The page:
Fats and Diabetes

Eating fat gives you energy and works with other nutrients that you eat, including vitamins A, D, E and K, to nourish your body. But research has shown that eating foods high in fat can also clog and narrow arteries and lead to heart disease.

Fat is found in:

  • baked goods, such as doughnuts, cakes and muffins
  • butter
  • margarine
  • fried foods
  • oil
  • meats and poultry with the skin
  • cheese
  • whole milk

Most Americans eat too much fat, which increases the risk of being overweight and developing heart disease. Since having diabetes already puts you at high risk for heart attacks and strokes, you must limit how much fat you eat so that you can lower your risk of heart disease.

First, you need to understand what your limits are — that is, how much fat you should eat to have a healthy diet. Then you need to understand how to choose the correct types and amounts of food to stay within those limits.

  • Limit your total fat intake to no more than 25 to 35 percent of your total daily calories. Total fat is a combination of saturated, monounsaturated and polyunsaturated fat. Keep reading to learn how to do this.

  • Limit your saturated fat intake to less than 7 percent of your total daily calories.

Saturated Fats

Foods high in saturated fat may raise blood cholesterol more than any other type of food, according to heart experts at the National Institutes of Health. The typical American gets about two-thirds of his or her saturated fat from animal sources. Do you eat whole-milk products, fatty meats and poultry with skin? If so, you may be getting too much saturated fat. The same is true if you often eat sweets, such as candy bars and commercially prepared pastries. Treats such as these may contain coconut oil, cocoa butter, palm kernel oil or palm oil. Those butters and oils are vegetable fats that are highly saturated.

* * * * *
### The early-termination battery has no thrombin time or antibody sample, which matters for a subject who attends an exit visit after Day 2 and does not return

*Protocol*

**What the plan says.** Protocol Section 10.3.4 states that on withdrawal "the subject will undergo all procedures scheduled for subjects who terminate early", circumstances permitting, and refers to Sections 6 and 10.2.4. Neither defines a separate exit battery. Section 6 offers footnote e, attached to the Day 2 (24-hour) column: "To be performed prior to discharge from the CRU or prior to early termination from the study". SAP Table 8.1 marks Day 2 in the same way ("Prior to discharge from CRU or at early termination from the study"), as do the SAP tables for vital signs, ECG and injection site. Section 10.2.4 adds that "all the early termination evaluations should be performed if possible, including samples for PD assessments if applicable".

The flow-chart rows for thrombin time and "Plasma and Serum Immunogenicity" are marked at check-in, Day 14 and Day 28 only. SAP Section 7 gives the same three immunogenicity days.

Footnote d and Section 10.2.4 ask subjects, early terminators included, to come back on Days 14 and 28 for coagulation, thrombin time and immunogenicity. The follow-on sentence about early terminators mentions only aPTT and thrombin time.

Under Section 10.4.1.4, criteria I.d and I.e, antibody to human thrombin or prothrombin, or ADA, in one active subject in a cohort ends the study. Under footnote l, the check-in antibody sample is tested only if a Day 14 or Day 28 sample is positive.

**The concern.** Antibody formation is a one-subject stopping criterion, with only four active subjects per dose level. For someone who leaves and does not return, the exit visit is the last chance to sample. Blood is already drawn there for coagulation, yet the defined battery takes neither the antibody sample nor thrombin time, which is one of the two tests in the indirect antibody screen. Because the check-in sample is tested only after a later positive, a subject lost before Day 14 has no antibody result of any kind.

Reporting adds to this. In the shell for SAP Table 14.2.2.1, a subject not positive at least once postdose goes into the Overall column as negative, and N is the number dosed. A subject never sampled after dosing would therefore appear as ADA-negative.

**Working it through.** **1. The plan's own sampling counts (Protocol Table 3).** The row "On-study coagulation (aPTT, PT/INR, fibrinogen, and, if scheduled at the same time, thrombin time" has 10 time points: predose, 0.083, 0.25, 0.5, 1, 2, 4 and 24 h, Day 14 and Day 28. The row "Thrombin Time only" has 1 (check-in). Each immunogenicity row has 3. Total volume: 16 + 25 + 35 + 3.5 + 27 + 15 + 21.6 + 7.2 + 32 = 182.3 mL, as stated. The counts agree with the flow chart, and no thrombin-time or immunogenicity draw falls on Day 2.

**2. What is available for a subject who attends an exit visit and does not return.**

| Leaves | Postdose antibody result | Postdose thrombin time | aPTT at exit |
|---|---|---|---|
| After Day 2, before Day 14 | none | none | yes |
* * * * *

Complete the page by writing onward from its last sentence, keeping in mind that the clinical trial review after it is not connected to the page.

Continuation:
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Trans Fats

Trans fats are found in many baked goods, vegetable shortenings and fried foods. A small amount of trans fat is found naturally in animal products, but most trans fats are manufactured from vegetable oils. The manufactured trans fats often appear on food labels as "partially hydrogenated" oils. Trans fats can significantly affect your cholesterol level. There is no recommended amount of this type of fat. Aim to eat as little as possible.

Unsaturated Fats

Eating unsaturated fat does not increase the level of unhealthy cholesterol in your blood. There are two types of unsaturated fats: monounsaturated and polyunsaturated.

Monounsaturated fats include vegetable oils such as:

  • olive oil
  • canola oil
  • peanut oil

Polyunsaturated fats include vegetable oils such as:

  • safflower oil
  • sunflower oil
  • some oils from fish

Monounsaturated and polyunsaturated fats are healthier choices than saturated fat.

Reducing Total Fat From Your Diet

Use these tips to cut total fat, saturated fat and cholesterol:

  • Choose foods that are low in total fat.
  • Choose foods that are low in saturated fat.
  • Avoid foods containing partially hydrogenated oils (trans fats).
  • Substitute unsaturated fats for saturated fats.
  • Limit foods that are rich in cholesterol.
  • Understand what the claims on food labels mean.
  • Eat plenty of fruits, vegetables and whole grains.
  • Limit the amount of animal protein you eat.
  • Use heart-healthy cooking methods.
  • Eat healthfully even when you dine out.
Suggested Servings of Fats Per Day
(based on daily calorie ranges)
If your maximum daily calories =1,200 to 1,6001,600 to 2,0002,000 to 2,400
Then recommended servings =   
 Fatup to 3up to 4up to 5



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